Summary Description and Reason for Designation
The following provides a general description of the Scheduled Ancient Monument.
The monument consists of the remains of a castle, dating to the medieval period. It occupies a prominent rock outcrop near the head of the Dysynni valley, which at the time the castle was built carried an important route between the coast at Tywyn and Dolgellau. The castle is thought to have been built by Llewelyn ab Iorwerth of Gwynedd in 1221, to defend the southern borders of his kingdom. It was captured by Edward I in 1283, after which it was remodelled. A charter was granted for a borough in 1284, but no more is heard of either castle or borough after a siege during the Welsh rebellion of 1294. The ground plan displays features, in particular apsidal towers, in common with other Welsh-built castles in north Wales. There have clearly been alterations to the fabric, in particular the apparent addition of the southern apsidal tower, but these are difficult to date.
The ground plan of the castle is unusually long and narrow, constrained by the underlying rock. The masonry remains, which vary considerably in surviving height across the site, consist of a large inner ward, measuring c.60m by 40m overall, reached by complex entrance works on the south-west, with a large apsidal tower (c.18m by 10m externally) at its northern end and a smaller rectangular one (c.15m by 11m externally) at its southern. On its west, north of the entrance, are the footings of a small round tower (c.10m across externally), overlooking a tiny barbican, while a cistern or well lies immediately inside the entrance. Traces of further non-defensive rectangular structures abut the inner face of the curtain wall around this ward. To the south, beyond the rectangular tower, a possible extension to the initial plan includes the ‘ditch yard’ (c.18m by 15m), spanning a stretch of earlier rock-cut ditch, beyond which lies a further large apsidal tower, measuring c.24m by 13m externally. At points around the outside of the walls, particularly at either end of the ridge, additional stretches of rock-cut ditch survive.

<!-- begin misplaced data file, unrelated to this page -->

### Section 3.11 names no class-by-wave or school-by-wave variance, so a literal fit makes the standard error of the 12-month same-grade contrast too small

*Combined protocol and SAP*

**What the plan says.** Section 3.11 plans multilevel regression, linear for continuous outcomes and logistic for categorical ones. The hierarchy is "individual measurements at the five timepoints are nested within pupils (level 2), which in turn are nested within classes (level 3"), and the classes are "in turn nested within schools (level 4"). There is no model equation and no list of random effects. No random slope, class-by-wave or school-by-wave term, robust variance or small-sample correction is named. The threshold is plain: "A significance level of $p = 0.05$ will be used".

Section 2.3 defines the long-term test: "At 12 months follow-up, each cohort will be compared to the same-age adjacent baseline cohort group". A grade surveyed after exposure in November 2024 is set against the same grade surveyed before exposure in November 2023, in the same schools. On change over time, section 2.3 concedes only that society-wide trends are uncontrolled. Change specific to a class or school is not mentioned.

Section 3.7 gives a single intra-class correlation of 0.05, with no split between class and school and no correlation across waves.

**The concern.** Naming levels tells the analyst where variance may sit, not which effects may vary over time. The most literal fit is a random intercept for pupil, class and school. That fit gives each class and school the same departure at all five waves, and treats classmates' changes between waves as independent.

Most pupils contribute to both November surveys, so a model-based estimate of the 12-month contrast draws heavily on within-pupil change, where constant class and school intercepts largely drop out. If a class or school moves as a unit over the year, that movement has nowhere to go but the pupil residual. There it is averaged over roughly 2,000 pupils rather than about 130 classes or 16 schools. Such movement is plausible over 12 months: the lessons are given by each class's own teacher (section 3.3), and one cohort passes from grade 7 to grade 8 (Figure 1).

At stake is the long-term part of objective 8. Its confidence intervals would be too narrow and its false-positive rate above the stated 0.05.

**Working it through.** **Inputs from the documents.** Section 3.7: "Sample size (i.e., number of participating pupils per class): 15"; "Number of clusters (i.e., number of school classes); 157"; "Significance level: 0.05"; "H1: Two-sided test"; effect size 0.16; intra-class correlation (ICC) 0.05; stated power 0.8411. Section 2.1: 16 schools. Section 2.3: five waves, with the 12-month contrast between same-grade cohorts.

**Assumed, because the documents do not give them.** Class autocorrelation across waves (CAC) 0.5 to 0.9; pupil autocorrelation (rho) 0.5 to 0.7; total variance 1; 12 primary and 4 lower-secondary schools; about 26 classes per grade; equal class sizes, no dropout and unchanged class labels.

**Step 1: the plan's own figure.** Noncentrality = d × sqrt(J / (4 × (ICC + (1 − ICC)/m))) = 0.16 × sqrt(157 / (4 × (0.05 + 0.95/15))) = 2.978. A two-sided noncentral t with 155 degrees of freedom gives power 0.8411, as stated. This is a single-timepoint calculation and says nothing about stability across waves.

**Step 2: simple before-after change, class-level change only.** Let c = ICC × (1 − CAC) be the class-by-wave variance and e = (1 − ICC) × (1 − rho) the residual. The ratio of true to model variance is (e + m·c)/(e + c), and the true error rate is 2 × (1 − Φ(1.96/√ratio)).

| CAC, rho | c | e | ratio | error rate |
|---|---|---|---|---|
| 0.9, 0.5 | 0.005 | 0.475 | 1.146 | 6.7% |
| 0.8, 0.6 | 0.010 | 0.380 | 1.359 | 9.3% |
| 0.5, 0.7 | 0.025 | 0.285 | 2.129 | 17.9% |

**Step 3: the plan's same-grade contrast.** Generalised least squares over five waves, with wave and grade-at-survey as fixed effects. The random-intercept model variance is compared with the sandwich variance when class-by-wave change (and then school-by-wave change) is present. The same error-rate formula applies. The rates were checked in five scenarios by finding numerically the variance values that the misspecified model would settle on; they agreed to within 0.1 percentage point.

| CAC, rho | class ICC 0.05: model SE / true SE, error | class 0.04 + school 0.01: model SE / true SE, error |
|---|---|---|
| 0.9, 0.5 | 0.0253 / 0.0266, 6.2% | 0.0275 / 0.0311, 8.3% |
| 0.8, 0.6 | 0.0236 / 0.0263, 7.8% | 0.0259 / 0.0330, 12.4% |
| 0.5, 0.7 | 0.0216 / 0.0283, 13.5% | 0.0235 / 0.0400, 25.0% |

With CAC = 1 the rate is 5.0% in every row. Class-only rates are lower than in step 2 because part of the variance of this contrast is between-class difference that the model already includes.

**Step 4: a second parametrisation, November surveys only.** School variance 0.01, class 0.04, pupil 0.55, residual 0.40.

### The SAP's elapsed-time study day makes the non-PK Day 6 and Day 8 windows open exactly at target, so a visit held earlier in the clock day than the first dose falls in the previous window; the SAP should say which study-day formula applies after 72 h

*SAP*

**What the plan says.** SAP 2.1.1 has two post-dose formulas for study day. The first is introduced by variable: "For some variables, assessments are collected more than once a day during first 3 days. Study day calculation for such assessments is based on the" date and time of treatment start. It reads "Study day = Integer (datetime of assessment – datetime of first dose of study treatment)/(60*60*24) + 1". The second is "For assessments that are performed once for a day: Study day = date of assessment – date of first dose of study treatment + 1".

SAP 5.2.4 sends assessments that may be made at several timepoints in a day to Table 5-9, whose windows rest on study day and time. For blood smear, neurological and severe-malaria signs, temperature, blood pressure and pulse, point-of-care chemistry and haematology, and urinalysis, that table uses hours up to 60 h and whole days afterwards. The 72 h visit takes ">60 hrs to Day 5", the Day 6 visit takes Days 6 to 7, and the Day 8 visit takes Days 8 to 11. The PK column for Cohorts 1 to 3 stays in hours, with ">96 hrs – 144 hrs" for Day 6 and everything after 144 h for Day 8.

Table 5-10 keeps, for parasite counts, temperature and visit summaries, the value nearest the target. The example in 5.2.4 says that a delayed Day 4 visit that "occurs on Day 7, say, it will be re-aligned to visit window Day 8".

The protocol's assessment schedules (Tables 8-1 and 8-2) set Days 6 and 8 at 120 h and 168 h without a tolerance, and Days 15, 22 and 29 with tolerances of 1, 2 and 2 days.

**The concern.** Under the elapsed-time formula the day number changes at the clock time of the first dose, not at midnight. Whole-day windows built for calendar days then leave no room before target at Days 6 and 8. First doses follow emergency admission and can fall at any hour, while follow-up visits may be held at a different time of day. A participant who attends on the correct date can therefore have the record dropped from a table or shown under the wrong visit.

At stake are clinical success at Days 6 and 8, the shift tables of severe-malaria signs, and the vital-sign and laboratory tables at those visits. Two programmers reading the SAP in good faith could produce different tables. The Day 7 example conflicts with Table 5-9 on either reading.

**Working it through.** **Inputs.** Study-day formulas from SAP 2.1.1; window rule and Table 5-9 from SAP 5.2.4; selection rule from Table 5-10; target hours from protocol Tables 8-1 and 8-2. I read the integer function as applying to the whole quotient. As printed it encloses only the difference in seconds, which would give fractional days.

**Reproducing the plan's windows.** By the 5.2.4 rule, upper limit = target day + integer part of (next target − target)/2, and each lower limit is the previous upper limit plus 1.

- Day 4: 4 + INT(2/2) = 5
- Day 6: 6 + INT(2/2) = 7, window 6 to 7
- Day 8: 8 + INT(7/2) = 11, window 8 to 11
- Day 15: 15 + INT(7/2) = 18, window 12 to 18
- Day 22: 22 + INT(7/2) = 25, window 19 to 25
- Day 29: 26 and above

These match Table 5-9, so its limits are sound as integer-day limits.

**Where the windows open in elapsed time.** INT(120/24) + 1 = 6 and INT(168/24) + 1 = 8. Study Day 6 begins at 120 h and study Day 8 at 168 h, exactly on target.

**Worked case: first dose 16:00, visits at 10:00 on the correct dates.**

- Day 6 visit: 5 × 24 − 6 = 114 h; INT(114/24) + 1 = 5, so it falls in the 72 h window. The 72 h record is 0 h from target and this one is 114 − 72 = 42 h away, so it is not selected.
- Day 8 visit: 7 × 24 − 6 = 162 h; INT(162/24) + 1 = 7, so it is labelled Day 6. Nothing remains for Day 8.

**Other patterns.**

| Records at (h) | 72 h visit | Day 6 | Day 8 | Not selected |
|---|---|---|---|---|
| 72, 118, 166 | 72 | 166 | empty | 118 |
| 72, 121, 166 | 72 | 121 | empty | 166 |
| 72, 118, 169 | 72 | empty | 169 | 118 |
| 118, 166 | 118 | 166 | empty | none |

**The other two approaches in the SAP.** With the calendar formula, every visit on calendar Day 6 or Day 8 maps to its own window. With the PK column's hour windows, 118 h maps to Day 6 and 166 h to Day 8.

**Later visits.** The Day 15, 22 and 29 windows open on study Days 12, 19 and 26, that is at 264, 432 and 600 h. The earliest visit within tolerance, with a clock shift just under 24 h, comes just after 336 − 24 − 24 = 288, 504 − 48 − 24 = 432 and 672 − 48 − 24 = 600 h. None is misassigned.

The monument is of national importance for its potential to enhance our knowledge of medieval defensive practices. The monument is well-preserved and an important relic of the medieval landscape. It retains significant archaeological potential, with a strong probability of the presence of both structural evidence and intact associated deposits.
The scheduled area comprises the remains described and areas around them within which related evidence may be expected to survive.